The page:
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Should UK Developers Consider Future Heatwaves?

Sun Build
30 July 2021

Following last week’s Met Office amber extreme heat warning, a polymer specialist has warned current sustainable design must mitigate overheating in buildings as heatwaves become more prevalent.

Recent research of 520 M&E contractors and architects, 130 of which worked specifically on apartment buildings, in REHAU’s report Designing Healthy Apartments, also raised similar concern. The majority of these respondents felt that sustainability would be the most important design issue over the next ten years in multi-residential buildings, closely followed by temperature control.

These conditions pose a health hazard for the building occupants living in such temperatures, which reached over 30 degrees in Wales and Southern and Central England last week, resulting in the amber warning for affected areas. As such, Steve Richmond, Head of Marketing and Technical at REHAU Building Solutions, draws attention to the importance of including efficient cooling methods as part of “healthy designs’” in order to futureproof buildings.

For those looking to safeguard employees and themselves in the here and now, Alex Minett, Head of Product & Markets at CHAS, shared some tips for working comfortably in high temperatures.


Forward Thinking Development


“As pressure increases to make buildings more energy efficient through improved insulation, very few measures are being put in place to offset excessive indoor temperatures during the warmer weather," said Steve. "As we continue to see fluctuations between colder winters and hotter summers, consultants and contractors should consider measures in design buildings to be able to cope with these contrasting conditions, while retaining sustainability credentials.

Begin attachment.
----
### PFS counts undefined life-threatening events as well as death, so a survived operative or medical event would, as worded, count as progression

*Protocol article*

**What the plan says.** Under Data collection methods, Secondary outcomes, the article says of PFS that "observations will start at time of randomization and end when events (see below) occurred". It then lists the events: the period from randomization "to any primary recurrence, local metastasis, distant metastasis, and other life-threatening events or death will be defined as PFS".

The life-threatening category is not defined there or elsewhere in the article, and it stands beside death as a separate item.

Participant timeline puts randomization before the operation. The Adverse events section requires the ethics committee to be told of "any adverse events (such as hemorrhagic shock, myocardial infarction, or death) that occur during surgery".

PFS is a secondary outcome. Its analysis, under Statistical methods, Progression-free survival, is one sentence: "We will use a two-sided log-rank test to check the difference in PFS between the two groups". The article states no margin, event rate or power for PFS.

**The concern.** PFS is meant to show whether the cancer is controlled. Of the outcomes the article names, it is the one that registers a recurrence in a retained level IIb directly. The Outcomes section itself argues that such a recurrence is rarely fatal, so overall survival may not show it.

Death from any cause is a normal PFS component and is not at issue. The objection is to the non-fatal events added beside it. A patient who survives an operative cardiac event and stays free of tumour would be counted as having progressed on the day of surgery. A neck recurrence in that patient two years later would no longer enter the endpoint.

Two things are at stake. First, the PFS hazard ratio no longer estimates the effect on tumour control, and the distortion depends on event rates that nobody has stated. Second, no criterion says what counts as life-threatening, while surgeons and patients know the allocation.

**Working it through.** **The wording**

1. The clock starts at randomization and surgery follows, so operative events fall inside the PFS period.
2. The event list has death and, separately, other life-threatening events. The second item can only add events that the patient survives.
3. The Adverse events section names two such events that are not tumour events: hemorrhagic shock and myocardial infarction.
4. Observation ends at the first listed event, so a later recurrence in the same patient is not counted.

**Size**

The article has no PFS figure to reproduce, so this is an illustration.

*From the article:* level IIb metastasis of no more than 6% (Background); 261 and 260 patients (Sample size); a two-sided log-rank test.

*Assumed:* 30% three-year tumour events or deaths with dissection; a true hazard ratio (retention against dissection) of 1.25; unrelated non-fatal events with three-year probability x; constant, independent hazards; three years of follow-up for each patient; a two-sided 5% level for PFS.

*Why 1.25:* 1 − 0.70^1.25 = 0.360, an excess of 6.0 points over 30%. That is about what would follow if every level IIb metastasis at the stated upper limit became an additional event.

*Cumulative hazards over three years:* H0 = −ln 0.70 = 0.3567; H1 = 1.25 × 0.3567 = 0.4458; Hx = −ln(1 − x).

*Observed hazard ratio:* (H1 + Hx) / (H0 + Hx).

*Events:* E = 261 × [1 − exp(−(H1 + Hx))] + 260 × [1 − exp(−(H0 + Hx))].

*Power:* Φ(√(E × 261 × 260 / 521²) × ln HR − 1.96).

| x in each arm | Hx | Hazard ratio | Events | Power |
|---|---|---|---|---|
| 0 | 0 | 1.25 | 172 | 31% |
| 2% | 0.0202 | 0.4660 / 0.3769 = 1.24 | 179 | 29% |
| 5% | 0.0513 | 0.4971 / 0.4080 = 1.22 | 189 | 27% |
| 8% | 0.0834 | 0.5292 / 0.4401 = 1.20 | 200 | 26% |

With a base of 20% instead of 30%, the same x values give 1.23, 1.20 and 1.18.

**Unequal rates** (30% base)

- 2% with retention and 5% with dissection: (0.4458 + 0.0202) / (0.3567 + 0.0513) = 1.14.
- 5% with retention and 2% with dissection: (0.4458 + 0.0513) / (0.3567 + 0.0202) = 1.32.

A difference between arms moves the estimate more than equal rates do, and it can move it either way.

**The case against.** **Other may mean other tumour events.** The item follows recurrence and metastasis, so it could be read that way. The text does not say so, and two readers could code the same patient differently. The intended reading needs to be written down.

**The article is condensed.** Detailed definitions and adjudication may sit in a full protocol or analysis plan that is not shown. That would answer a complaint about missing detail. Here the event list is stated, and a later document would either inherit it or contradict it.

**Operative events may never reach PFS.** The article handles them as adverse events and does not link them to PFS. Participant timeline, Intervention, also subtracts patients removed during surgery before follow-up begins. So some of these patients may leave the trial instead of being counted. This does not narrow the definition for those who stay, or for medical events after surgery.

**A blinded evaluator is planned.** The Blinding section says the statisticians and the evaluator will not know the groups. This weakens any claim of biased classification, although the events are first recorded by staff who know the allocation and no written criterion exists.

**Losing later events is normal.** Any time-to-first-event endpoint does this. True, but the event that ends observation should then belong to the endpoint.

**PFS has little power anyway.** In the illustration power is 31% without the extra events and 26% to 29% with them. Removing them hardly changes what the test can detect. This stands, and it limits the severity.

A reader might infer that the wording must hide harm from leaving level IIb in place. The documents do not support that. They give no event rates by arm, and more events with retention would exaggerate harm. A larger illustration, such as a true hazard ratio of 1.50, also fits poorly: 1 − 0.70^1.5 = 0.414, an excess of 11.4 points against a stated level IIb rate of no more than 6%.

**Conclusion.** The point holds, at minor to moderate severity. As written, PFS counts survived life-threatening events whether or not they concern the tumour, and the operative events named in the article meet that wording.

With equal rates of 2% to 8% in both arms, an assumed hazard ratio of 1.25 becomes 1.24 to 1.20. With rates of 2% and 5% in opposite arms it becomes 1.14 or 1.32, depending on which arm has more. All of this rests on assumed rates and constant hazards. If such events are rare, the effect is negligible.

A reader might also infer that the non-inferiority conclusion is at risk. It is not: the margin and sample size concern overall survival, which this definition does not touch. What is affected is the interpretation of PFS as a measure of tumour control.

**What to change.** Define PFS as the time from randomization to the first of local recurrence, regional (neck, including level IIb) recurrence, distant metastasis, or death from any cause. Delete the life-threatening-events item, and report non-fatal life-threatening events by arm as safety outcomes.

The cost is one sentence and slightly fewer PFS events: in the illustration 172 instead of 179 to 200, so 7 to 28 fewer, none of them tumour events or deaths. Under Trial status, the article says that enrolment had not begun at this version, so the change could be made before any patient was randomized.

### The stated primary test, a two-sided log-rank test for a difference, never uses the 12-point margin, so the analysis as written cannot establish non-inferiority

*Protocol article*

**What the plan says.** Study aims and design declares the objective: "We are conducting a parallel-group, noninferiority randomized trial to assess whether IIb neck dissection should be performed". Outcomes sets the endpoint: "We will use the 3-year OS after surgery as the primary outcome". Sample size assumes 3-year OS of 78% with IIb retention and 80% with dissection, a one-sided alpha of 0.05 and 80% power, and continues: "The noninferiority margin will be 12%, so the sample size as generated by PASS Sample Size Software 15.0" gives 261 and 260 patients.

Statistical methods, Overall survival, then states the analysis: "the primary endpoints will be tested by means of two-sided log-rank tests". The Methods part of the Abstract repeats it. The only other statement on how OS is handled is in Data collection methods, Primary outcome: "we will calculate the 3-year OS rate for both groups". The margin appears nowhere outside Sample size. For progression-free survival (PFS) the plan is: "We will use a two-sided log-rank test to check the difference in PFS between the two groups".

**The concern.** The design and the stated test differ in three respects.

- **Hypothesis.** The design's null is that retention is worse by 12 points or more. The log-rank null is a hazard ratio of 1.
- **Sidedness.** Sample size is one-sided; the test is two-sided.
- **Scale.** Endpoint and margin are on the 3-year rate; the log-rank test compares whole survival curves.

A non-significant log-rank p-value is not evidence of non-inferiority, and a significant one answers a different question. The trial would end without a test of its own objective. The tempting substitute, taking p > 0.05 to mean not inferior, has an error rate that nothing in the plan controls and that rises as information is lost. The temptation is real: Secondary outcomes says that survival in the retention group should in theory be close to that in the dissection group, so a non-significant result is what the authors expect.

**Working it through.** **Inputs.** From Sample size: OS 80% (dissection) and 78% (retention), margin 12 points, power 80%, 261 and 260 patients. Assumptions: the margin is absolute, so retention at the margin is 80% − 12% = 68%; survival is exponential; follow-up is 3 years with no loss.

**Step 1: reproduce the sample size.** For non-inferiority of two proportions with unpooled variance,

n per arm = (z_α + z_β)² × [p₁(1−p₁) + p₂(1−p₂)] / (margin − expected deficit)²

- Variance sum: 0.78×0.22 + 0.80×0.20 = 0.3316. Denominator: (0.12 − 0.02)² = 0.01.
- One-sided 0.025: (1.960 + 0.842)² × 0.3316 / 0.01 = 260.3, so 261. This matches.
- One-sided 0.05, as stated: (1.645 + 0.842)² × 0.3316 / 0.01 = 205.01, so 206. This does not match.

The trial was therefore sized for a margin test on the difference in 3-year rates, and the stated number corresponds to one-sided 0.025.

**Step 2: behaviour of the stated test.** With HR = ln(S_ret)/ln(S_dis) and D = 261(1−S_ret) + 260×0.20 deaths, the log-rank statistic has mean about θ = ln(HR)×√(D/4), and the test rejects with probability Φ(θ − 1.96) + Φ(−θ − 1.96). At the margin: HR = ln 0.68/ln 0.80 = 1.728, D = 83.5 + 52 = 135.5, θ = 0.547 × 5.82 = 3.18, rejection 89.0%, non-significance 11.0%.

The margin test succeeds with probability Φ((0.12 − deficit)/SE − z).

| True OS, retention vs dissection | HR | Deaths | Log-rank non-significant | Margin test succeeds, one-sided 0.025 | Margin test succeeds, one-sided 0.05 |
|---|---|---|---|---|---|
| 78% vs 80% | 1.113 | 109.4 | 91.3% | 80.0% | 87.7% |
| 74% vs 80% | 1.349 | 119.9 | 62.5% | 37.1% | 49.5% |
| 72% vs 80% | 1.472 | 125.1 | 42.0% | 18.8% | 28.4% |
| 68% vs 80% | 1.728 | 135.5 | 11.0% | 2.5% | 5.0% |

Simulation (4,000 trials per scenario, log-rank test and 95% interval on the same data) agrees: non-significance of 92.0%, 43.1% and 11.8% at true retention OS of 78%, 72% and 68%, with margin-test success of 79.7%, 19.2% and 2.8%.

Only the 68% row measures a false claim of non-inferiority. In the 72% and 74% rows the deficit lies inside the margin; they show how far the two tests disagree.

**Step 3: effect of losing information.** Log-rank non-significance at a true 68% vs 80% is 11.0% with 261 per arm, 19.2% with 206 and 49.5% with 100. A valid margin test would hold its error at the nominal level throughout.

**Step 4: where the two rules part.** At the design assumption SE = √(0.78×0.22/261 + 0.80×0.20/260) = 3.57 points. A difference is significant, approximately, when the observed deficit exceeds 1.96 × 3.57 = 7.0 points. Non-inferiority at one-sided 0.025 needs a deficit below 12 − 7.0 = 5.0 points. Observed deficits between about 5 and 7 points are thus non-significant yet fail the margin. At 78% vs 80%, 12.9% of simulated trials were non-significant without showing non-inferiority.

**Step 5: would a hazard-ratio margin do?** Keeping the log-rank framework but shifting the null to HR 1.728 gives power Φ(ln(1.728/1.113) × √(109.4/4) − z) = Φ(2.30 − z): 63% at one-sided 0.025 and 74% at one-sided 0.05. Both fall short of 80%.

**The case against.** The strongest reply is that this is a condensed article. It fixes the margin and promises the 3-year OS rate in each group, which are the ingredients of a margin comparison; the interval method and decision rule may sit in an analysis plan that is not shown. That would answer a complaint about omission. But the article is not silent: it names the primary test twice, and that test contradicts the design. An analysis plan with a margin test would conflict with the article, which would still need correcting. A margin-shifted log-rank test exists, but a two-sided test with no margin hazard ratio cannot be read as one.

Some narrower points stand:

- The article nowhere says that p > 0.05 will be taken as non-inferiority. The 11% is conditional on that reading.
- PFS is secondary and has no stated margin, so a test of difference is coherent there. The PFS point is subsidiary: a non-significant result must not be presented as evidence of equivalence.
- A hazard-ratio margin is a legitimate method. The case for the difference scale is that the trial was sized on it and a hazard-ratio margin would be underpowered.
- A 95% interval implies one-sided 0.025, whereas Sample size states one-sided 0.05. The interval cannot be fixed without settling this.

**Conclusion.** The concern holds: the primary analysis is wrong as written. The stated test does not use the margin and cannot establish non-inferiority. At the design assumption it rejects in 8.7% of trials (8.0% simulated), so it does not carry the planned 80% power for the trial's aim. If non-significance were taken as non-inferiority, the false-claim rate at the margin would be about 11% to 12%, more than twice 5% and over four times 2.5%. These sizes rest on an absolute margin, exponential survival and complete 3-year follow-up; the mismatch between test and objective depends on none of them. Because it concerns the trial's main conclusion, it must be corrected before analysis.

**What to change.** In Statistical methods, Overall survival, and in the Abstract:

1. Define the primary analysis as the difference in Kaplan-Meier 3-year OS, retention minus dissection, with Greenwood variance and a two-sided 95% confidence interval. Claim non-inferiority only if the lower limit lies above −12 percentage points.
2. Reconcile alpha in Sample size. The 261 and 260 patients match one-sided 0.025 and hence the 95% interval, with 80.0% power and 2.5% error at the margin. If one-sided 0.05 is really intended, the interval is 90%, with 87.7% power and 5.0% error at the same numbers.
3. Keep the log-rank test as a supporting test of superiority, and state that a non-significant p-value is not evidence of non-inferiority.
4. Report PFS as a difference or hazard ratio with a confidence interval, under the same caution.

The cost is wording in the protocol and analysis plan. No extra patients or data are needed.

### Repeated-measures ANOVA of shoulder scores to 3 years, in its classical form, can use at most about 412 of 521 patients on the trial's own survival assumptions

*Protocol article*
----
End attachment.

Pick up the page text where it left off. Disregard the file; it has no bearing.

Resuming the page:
“Additionally, government targets of reaching net-zero emissions by 2050, means cooling methods will need to be efficient and low energy. ‘Healthy design’ therefore not only needs to be beneficial to the people living inside, but environmentally friendly too. Consequently, our new guide to healthy apartment design outlines possible solutions that are more efficient than traditional mechanical cooling methods and can help contractors and specifiers meet this sustainability challenge.”


Temperature Regulation Design


Thermally Activated Building Structures (TABS), for instance, regulate the temperature of the building by running hot or cold water through the pipes within the concrete slabs, continually removing heat during hotter months. As such, these avoid the need for mechanical energy intensive cooling systems and regulate heating and cooling efficiently across the year.

As identified by groups such as the Climate Change Committee (CCC), large numbers of heat pumps are needed to reach net-zero. On top of delivering efficient, low-carbon space heating and hot water, heat pumps can also provide cooling via underfloor heating pipework. To support heat pumps, underfloor heating & cooling and other means of cooling such as fan coils and chilled ceilings, specifiers and contractors should consider incorporating smart controls into their projects.

“Energy efficiency will remain a key priority and as end users come to expect solutions to deliver this,” said Steve. “Employing technologies such as smart controls to regulate low-carbon temperature systems will help to ensure sustainability and occupant wellbeing requirements are met. Solutions such as REHAU’s NEA Smart 2.0 use intelligent algorithms and sensors to regulate temperature and reduce energy consumption, while further improving occupant wellbeing by monitoring humidity to improve air quality.

“Last week’s hot weather is going to become an increasingly common occurrence across summers each year, so it is now more important than ever that our buildings are equipped to avoid overheating and subsequent issues for occupants. With this guide, we aim to provide solutions that will help to alleviate such issues in order to futureproof infrastructure by balancing between sustainable solutions with those that promote wellbeing.”

Picture: sun on building.

Article written by Bailey Sparkes | Published 30 July 2021


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